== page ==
Kills 100% under what conditions? What is the dosage of the product? What is the temp of the water? How long are they required to scrub? What is the germ infestation of their skin to start with? And what kind of germs were these–easy to kill ones or hard to kill ones? …and so on.

I’d imagine it’d be a nightmare. Far safer to say that there is a possibility that a few germs just might live on no matter what.

Are there any studies or statistics stating what germs are not killed? When I started this thread, I knew that nobody could make a claim to kill all germs. However, are there any major germs that are not killed?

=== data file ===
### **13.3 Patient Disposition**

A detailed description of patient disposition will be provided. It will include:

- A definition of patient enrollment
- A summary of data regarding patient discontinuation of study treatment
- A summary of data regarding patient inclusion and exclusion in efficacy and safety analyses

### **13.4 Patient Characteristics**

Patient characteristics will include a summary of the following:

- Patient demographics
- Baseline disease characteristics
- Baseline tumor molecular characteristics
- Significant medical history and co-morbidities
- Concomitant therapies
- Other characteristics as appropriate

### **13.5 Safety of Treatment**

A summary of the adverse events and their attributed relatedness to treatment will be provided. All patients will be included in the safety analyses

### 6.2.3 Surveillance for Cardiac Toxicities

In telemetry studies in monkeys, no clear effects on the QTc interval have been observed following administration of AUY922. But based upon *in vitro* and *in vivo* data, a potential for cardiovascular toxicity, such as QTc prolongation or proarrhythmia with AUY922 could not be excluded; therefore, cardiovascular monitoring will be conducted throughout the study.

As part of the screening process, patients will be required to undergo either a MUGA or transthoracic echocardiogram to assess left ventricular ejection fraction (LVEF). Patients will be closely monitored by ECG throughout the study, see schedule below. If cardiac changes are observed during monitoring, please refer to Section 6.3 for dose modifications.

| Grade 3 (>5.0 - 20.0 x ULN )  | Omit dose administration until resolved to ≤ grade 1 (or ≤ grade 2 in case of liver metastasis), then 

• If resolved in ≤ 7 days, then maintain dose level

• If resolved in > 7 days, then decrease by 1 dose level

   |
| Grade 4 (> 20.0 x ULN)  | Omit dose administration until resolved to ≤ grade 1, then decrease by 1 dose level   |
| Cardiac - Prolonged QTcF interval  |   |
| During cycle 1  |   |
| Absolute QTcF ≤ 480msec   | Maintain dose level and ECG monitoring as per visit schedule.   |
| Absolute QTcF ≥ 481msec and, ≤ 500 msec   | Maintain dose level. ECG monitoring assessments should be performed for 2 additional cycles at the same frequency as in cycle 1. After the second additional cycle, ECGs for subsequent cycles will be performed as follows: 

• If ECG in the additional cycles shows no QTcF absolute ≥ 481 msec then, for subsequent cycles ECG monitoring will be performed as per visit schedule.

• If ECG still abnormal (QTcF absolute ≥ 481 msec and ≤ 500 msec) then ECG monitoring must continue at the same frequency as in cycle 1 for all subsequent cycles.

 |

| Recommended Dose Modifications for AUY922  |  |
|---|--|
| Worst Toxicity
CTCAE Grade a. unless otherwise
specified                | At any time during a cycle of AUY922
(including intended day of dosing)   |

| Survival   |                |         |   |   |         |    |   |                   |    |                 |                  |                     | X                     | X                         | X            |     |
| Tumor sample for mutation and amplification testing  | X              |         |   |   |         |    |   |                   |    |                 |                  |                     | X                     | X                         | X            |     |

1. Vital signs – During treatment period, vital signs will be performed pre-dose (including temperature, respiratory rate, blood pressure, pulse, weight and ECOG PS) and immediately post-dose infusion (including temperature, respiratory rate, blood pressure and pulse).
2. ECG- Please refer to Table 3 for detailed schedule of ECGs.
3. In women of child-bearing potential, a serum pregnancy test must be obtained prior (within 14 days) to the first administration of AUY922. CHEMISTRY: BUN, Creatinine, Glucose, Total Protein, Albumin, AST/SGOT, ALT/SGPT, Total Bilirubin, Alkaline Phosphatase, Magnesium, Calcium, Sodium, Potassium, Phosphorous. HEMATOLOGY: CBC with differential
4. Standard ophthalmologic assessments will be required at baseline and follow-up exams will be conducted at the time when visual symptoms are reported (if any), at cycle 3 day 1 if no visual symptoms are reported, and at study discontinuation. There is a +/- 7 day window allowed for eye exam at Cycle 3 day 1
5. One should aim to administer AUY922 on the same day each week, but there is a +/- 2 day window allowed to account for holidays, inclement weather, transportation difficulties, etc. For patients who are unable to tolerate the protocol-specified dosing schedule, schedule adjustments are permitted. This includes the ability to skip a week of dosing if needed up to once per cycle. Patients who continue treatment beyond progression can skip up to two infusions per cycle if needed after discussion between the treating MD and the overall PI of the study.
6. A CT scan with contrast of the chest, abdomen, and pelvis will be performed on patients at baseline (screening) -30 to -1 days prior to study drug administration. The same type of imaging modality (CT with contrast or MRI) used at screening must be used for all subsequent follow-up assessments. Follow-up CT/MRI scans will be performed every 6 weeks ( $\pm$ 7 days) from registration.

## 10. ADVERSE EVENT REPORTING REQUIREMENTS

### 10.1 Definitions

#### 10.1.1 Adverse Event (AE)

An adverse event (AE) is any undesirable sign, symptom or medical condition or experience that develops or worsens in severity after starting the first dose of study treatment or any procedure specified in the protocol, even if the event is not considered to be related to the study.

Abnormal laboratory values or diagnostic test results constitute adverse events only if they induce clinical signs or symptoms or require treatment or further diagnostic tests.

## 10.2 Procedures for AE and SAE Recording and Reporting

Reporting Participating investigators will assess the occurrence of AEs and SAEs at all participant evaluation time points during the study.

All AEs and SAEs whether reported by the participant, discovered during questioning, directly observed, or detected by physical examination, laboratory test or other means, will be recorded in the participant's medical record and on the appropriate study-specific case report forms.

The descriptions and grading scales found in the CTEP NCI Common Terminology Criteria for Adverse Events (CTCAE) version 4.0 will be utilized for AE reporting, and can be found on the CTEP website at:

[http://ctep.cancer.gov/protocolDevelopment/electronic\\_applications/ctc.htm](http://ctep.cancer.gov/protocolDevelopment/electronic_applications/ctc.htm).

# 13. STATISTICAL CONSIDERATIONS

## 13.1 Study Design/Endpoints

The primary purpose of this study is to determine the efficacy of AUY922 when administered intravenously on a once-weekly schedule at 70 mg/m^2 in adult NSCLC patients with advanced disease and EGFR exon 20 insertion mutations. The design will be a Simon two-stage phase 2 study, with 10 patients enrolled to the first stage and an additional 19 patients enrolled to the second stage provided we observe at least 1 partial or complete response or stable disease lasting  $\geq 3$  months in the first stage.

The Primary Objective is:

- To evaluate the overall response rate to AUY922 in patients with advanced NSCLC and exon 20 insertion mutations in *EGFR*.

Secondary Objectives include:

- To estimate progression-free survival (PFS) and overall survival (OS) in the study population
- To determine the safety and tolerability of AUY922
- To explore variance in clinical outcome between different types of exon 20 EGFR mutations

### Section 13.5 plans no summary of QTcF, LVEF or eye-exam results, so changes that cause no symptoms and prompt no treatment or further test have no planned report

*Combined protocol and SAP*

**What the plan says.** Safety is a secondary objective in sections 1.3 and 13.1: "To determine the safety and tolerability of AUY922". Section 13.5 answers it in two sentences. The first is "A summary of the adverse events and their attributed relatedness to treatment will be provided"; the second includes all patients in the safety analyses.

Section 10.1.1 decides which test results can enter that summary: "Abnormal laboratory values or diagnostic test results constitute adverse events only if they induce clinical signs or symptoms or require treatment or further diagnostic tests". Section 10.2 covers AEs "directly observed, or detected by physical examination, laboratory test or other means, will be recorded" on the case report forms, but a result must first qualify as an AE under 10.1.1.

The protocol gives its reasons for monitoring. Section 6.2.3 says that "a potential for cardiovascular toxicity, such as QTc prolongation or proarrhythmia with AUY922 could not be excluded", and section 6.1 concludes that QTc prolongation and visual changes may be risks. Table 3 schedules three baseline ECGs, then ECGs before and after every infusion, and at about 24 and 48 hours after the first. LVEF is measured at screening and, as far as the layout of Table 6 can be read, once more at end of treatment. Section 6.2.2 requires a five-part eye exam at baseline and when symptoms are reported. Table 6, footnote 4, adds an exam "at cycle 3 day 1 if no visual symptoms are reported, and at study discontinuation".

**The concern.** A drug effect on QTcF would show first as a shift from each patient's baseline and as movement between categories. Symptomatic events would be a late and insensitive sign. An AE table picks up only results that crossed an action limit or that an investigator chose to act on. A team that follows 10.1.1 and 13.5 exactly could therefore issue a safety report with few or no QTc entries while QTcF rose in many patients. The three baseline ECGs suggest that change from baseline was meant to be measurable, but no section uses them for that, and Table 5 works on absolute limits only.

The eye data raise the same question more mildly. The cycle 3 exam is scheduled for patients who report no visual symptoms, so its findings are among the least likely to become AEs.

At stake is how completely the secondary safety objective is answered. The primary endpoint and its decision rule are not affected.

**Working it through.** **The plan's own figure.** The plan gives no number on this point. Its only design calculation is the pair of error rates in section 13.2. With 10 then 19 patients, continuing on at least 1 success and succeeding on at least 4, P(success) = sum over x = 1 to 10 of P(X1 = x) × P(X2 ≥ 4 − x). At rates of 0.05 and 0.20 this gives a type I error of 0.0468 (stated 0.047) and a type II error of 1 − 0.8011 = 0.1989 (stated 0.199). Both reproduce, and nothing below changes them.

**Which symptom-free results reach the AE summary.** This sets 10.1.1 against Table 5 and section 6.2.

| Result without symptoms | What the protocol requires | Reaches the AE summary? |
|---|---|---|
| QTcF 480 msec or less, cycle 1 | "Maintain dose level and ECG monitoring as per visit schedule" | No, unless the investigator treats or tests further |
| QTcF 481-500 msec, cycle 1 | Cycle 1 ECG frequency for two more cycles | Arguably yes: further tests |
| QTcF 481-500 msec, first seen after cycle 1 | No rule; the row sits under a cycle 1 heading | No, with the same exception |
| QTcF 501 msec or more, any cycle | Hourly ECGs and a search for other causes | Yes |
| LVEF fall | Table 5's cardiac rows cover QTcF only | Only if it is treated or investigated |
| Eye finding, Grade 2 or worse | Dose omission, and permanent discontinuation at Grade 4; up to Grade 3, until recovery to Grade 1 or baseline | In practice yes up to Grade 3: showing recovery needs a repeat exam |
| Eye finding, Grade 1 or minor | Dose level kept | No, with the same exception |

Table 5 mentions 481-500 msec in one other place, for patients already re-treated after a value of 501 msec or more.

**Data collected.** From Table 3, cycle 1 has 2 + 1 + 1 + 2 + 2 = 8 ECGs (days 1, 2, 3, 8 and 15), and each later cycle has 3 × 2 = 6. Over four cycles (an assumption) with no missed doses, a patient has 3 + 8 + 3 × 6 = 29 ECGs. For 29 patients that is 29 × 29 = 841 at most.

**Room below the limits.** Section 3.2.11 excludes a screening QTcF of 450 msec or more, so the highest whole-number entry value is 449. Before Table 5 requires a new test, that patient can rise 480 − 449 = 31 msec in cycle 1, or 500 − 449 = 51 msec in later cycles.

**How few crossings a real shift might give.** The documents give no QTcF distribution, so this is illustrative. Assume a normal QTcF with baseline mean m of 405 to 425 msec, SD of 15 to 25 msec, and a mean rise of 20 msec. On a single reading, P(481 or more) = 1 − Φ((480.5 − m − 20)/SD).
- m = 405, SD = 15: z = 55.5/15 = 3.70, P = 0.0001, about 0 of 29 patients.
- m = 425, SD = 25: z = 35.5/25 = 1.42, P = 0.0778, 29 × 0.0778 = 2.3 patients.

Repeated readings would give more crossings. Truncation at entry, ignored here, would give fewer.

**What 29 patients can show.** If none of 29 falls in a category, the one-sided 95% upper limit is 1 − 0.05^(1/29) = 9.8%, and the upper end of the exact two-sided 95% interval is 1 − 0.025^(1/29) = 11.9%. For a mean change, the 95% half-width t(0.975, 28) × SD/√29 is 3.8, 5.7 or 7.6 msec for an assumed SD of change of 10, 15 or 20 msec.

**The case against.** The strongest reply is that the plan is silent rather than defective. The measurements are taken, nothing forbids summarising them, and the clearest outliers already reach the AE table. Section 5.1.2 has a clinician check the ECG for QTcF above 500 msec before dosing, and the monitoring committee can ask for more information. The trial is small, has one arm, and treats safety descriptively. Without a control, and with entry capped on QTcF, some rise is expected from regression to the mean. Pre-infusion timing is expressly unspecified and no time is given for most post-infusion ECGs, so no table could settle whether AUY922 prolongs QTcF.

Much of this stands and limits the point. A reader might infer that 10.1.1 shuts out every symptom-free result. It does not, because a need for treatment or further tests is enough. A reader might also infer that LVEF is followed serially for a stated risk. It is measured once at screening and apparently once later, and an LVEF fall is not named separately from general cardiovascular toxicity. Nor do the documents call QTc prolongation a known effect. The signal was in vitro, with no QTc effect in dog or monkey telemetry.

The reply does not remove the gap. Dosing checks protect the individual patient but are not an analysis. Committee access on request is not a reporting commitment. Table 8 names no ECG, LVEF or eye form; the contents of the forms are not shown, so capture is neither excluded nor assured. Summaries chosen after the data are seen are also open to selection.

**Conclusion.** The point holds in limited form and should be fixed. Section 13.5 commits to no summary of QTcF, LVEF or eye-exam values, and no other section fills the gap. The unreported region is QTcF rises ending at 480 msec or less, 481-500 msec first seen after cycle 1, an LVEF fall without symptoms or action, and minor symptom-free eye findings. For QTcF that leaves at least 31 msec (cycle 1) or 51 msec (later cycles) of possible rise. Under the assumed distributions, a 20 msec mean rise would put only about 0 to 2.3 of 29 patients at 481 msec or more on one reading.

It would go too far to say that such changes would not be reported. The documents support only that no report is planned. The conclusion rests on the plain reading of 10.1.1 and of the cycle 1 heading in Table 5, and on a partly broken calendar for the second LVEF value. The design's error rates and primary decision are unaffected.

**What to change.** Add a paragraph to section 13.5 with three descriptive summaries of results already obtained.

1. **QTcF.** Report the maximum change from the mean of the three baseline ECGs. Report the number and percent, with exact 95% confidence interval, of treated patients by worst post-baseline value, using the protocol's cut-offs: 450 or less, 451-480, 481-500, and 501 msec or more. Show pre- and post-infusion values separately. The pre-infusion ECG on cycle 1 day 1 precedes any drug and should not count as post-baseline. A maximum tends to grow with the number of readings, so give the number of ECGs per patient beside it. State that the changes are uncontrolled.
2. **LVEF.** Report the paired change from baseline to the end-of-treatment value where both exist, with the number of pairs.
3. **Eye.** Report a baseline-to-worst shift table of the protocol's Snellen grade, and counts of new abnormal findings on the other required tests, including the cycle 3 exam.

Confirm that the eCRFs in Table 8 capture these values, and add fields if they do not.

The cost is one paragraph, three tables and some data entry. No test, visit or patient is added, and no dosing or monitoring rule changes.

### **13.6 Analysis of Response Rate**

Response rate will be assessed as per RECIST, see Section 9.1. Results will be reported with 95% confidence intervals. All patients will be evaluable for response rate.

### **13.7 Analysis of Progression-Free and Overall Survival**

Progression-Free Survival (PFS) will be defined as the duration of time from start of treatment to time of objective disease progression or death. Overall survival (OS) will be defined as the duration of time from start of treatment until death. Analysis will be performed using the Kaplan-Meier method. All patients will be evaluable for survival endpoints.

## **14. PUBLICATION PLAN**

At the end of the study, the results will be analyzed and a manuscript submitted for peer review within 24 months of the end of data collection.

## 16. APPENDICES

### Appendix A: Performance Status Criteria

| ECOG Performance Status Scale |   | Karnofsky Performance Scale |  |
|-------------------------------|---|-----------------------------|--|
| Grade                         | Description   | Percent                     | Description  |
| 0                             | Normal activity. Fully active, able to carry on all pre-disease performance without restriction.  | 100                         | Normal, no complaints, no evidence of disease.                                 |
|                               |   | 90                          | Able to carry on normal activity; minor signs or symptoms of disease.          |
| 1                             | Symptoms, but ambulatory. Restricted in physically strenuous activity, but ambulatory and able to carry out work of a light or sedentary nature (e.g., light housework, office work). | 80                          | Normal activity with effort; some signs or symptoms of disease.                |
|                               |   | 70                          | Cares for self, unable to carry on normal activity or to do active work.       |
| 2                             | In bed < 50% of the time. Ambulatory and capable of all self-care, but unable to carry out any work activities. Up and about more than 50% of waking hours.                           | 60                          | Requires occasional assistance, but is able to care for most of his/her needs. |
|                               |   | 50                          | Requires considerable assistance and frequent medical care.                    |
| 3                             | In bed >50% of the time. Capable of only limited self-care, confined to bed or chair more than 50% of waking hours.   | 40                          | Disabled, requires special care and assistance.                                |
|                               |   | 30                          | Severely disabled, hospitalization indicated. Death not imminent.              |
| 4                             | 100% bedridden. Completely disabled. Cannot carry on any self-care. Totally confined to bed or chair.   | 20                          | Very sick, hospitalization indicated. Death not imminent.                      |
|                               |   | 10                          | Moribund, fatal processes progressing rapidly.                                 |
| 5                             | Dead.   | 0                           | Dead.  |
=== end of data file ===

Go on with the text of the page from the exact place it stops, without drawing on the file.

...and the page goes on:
Also, are there any studies showing how good these hand sanitizers really are? Am I better off using regular soap and rinsing it off?

I don’t think the 99.99% means any specific TYPES of germs aren’t killed, only that due to chance, some random germs might not be. Could be one type today and one type tomorrow. I’d guess that most common germs found on people’s hands are covered.

The germs that aren’t killed are probably just .01% of the population of the germs that live on your hands normally.

For instance, like Staphylococcus epidermis:

Maybe you’ve got a million of these bugs living on your hands and after using hand sanitizer you’ll have 100 of the little buggers left over living. Of course you don’t really necessarily even want to kill the bacteria that normally is living on your hands, you want to kill cold viruses, colliform bacteria, and the like. Does it wipe out a proportion of those that will make you sick less often?